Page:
Businesses are facing a growing shortage of workers. More and more employers are reporting major difficulties in recruiting the right people. Despite the pandemic that has shaken the world, the trend in employment has been challenging for a longer period of time and it's not going to get easier. Let's see why. 

Digitalization has changed the world. Traditional recruitment through job boards or job advertisements no longer works. Candidates are not being reached, and even if the advertisement would be seen, it is usually not bringing in enough applications. Even good vacancies are being left without viable candidates. There are many reasons why there are no employees today. 

Let's look at the shortage of workers from the following perspectives:

  • the changing role of jobs
  • outdated application processes
  • too narrow a target group for recruitment


#1 Changing role of jobs – increasing need for expertise in all jobs


Today, expertise is needed in almost every job more than it used to be. The workplace uses software, machines, and other technologies that require ever deeper expertise and know-how. New tools have made work more efficient, but the demands of work have increased year on year. It is no longer enough to have a pair of hands to do the job - you need the right kind of know-how to go with them. In a tightening market, companies are having to compete for the same talent. No wonder, then, that there is a shortage of workers and that suitable workers cannot be found through traditional recruitment methods.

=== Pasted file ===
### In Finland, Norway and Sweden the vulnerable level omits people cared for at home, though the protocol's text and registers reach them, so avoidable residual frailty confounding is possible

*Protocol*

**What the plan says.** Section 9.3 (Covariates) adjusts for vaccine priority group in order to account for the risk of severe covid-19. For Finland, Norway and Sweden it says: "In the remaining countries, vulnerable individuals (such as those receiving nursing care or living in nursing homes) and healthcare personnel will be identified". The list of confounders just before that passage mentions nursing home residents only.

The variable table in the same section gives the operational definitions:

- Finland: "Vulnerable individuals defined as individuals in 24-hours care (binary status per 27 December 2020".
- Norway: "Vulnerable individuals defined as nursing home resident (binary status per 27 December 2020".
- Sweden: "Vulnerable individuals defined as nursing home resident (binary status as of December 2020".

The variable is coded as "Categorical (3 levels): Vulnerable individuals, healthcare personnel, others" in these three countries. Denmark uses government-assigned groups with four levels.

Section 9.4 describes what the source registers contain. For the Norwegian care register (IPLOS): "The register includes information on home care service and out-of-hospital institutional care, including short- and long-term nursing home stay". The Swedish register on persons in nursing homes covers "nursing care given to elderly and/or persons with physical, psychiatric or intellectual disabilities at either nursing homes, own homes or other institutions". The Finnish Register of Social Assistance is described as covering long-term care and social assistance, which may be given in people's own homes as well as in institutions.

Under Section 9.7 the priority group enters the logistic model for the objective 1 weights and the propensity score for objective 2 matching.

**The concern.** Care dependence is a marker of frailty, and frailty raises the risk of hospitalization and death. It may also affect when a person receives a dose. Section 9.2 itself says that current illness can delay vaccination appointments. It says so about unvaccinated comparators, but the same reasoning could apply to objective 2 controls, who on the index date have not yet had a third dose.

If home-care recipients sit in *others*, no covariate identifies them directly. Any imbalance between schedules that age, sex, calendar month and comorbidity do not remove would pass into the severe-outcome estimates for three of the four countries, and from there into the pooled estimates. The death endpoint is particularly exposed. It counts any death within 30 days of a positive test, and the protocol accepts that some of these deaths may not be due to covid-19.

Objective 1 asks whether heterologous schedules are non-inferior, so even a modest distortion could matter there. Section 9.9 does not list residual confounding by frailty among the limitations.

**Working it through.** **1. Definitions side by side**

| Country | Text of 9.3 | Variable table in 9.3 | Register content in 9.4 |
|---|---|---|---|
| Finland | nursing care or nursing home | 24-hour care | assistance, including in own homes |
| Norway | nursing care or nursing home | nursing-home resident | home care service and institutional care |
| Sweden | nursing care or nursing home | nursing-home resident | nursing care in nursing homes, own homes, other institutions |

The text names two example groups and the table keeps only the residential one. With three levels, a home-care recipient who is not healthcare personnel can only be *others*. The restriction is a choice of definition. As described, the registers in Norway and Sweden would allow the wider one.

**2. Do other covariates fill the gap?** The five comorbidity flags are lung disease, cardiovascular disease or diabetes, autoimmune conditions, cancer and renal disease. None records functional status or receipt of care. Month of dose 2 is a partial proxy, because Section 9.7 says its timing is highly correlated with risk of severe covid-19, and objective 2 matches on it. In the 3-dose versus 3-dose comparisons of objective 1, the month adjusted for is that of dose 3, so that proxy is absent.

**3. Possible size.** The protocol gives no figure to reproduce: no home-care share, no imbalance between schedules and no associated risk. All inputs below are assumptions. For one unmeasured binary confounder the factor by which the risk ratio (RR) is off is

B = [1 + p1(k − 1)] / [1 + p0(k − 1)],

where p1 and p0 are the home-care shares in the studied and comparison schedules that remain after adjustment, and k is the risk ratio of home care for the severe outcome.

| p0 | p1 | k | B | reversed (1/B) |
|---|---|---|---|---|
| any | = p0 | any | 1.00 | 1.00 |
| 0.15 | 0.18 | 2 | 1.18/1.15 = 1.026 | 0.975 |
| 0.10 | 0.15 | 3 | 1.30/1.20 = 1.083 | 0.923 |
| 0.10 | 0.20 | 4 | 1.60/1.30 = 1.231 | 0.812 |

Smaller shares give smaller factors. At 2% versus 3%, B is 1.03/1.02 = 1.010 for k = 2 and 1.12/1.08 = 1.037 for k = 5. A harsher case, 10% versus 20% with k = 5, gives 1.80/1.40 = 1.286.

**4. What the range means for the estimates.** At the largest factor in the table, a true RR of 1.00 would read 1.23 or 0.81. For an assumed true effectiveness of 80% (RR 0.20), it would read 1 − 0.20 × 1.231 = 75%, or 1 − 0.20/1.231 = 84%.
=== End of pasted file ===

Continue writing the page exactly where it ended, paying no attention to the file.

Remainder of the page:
#2 Outdated recruitment process – the traditional recruitment process is outdated and reaches only a fraction of the experts suitable for the job

The traditional job search process has gone digital, but its structures are still based on the days when a worker put a bundle of papers in an envelope and waited for a response. 

In a traditional job search, the applicant is typically asked to:

  • CV
  • an application form
  • a free-form letter of application to the employer 


This is still the case, although the world has changed to digital. It takes several hours to update a CV and tailor it to the job applied for, fill in applications and write letters. The application process alone makes applying for a job a big decision, requiring a considerable investment of time and a firm decision to apply for a job. This discourages applicants.

Changing technology also affects the devices used to search for jobs: most job searches are now conducted on mobile devices. Typing out long applications or CVs on a small phone screen is virtually impossible. Even if the right job would come along, the application process is stuck in a device-inappropriate application process. The applicant's desire to express interest is most likely to be unwillingly postponed, waiting for a better moment. After that, the link may be lost or the application forgotten. As a result, suitable job seekers may not be found despite an interesting job offer. 

#3 Too narrow a target group for recruitment – few potential employees are looking for a new job